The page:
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Will education return to normal after the Covid-19 pandemic and protests sparked by the killing of George Floyd and the shooting of Jacob Blake? As a Black teenager from Oakland, California, I hope not. The events of the last few months have provided all of us in this country with a tremendous opportunity. By addressing our nation’s deeply rooted racial inequity, we can create a new normal, built on societal justice and the ability of individuals to make a difference.

As institutions that shape the perspective of future generations, schools can take the essential first steps in solving the problems we face. A portion of our population is in denial about the existence of institutionalized racism. Teaching about institutionalized racism in schools can ensure that all students and future adults know about the injustices that people of color encounter every day in the United States.

This fall, as I return to school online, I would like to see my classes teach us about the modern-day inequities and systemic struggles that hold back Black and brown people. Students need to know about the inequalities in wealth and about the overcriminalization of Blacks if they are going to understand how systemic racism disadvantages entire groups. All students need to be exposed to the harsh realities of an inequitable America.

History is something we can both learn from and act upon. Lessons on slavery, the Jim Crow era and current injustices can help all students understand the complex topic of institutionalized racism.

Schools also need to teach us about the solutions to these problems. When members of certain groups are favored in societal systems, students need to learn ways of overcoming those injustices.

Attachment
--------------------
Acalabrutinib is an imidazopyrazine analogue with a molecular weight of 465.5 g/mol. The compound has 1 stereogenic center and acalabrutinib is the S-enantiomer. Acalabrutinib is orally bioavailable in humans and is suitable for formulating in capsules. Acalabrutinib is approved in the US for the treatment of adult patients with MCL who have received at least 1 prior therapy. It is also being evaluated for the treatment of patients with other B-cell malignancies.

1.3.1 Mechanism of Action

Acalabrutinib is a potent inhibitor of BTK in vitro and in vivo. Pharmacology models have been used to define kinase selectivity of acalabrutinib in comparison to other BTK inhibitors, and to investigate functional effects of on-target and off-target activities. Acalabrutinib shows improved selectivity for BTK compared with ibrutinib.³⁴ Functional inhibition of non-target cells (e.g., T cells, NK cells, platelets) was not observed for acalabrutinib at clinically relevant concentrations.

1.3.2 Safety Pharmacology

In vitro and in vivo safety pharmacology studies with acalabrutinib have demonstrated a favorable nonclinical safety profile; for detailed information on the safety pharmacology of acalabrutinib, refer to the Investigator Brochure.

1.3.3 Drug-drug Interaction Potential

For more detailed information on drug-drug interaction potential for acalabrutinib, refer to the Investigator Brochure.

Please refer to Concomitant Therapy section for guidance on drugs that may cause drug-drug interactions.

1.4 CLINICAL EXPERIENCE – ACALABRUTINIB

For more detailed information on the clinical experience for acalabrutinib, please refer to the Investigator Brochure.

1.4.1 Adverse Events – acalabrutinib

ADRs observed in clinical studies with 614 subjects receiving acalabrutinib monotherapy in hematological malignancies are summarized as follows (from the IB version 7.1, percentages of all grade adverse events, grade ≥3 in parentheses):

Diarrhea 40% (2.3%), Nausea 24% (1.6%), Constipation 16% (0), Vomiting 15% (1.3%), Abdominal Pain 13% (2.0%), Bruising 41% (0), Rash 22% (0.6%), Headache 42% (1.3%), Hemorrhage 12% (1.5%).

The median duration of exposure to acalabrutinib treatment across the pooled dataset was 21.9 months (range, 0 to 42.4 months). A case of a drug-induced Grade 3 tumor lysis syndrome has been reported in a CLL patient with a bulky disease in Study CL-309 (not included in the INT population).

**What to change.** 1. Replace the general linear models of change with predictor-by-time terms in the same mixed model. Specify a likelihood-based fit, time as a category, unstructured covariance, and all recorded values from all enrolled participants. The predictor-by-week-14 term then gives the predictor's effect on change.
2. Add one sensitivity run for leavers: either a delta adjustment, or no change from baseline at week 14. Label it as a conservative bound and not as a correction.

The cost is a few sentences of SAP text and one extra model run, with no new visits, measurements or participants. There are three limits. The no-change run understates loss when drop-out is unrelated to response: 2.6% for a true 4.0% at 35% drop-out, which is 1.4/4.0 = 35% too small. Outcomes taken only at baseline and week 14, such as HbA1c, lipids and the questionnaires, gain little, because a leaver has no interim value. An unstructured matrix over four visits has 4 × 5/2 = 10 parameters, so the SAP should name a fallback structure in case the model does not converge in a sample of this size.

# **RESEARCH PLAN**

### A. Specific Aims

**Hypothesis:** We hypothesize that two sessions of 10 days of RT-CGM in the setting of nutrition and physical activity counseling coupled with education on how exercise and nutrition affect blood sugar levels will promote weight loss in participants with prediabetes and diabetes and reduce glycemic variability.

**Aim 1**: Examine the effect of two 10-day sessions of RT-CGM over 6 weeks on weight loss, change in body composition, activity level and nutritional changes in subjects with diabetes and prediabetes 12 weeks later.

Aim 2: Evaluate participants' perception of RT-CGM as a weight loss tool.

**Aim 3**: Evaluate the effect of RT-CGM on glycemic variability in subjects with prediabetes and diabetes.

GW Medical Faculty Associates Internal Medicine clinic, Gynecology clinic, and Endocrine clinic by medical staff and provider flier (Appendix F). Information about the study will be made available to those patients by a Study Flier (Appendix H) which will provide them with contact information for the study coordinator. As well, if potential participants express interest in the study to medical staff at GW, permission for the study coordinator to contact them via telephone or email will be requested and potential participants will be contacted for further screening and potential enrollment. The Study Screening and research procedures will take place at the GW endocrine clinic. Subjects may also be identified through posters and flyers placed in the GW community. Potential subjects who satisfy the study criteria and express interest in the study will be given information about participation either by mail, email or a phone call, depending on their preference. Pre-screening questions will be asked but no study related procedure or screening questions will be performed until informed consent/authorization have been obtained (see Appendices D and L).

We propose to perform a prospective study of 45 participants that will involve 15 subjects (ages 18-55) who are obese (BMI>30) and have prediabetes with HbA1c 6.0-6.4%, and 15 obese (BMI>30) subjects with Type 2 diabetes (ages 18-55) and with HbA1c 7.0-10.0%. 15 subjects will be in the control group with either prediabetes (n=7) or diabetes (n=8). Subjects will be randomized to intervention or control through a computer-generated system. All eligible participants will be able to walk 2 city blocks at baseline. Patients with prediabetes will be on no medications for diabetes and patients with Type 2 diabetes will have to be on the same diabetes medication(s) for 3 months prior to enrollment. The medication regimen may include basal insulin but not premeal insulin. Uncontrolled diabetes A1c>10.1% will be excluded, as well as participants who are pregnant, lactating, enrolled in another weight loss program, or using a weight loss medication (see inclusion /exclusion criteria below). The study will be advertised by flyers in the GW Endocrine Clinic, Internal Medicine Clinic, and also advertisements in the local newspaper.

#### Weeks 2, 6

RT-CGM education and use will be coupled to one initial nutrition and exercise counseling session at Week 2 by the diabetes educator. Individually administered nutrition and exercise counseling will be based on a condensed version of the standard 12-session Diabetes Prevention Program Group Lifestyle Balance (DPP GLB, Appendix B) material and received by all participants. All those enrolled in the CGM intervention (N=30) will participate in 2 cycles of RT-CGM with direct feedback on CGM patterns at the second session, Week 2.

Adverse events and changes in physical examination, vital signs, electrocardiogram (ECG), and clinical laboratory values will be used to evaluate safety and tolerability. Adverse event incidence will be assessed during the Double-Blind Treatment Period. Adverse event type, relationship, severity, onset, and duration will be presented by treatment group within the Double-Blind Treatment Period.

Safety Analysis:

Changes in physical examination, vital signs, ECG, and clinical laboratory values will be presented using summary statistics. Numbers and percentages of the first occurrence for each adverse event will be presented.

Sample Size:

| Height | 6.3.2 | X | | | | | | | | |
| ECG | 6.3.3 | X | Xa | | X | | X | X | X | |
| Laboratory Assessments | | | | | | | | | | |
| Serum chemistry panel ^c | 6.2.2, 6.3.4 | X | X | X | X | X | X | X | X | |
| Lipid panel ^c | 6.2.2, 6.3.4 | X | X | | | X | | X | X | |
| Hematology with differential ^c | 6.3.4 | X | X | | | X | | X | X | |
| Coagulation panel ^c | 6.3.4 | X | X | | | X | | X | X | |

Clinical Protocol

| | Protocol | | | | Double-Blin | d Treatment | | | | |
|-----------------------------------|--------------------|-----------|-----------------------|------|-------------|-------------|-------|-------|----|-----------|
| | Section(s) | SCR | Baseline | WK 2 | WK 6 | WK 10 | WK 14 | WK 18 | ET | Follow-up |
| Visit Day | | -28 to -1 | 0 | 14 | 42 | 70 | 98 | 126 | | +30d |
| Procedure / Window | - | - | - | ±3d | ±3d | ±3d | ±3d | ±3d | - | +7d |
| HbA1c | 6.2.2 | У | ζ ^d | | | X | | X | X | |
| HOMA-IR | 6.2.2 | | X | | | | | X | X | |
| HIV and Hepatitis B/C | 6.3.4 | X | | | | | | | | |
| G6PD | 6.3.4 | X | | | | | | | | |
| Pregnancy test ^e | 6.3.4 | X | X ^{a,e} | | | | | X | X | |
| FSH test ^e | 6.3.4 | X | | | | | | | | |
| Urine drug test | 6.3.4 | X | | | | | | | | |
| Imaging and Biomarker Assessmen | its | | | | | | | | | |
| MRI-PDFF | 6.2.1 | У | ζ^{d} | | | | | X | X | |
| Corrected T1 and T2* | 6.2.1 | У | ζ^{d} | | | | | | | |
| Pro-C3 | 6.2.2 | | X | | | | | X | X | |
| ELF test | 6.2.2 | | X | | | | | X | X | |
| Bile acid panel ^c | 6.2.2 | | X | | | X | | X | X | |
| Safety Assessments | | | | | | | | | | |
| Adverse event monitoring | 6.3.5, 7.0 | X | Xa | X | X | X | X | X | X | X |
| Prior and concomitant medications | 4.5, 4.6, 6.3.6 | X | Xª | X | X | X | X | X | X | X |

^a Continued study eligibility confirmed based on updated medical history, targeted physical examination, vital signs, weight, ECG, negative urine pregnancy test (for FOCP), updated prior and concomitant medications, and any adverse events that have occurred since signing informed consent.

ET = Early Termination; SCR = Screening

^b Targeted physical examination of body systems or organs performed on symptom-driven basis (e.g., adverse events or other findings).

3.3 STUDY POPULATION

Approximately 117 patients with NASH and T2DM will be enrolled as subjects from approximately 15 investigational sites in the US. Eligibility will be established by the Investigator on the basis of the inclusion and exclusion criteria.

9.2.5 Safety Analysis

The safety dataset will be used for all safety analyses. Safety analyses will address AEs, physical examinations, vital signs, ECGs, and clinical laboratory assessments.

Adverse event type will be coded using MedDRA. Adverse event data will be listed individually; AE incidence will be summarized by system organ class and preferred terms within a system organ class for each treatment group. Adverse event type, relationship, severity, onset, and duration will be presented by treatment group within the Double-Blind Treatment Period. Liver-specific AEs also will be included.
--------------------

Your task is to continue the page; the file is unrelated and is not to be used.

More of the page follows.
Students also need to learn that they have agency, that they can make a difference in society both as individuals and as members of groups. Student agency means taking responsibility for your own education and making sure that your education leads to change. Providing students with knowledge and agency will enable them to not only identify and acknowledge problems but also to effectively attack them.

Related: College students push for race and ethnic studies to be required, but some campuses resist

As a first step, public schools need to be funded equally statewide. Schools with majority Black and brown student populations need and deserve the same funding as schools with majority white student populations. Part of this funding for schools can go to extracurricular activities, which will give troubled young people more alternatives to crime and violence.

Teaching about institutionalized racism cannot be allowed to discourage students of color. The truth needs to serve as a motivation for Black and brown students, not as an excuse to give up.  Black and brown people already face many expectations that prevent them from acting. They need to understand both the problems they face and how to fix those problems.

 “I would like to see my classes teach us about the modern-day inequities and systemic struggles that hold back Black and brown people.”

The majority of students at my school are Black, Hispanic and of Arab descent, and people of color are well represented in the school administration.  The events of the past few months have provided all of us with an unprecedented opportunity to learn how all people can be treated fairly and with justice.

Previous generations have failed to attack systemic racism and the lack of equal opportunities for all. Today’s students cannot assume that people with outdated views who are in  positions of power will even challenge the status quo, much less solve the problems we face. 

Historically, changes in civil discourse have often originated with young people. We can coordinate mass protests, organize collective action and envision a better future for everyone. Providing young people with agency is a guaranteed route to racial justice.

Students see and are subjected to all the problems facing our society. We can be at the center of the solutions. Listen to us. Give us a chance.

Jayden Cummings is a 17-year-old senior at Emery High School in Emeryville, California, and a member of Energy Convertors, a program that teaches youth student agency.

This story about schools teaching about racism was produced by The Hechinger Report, a nonprofit, independent news organization focused on inequality and innovation in education. Sign up for the Hechinger newsletter.

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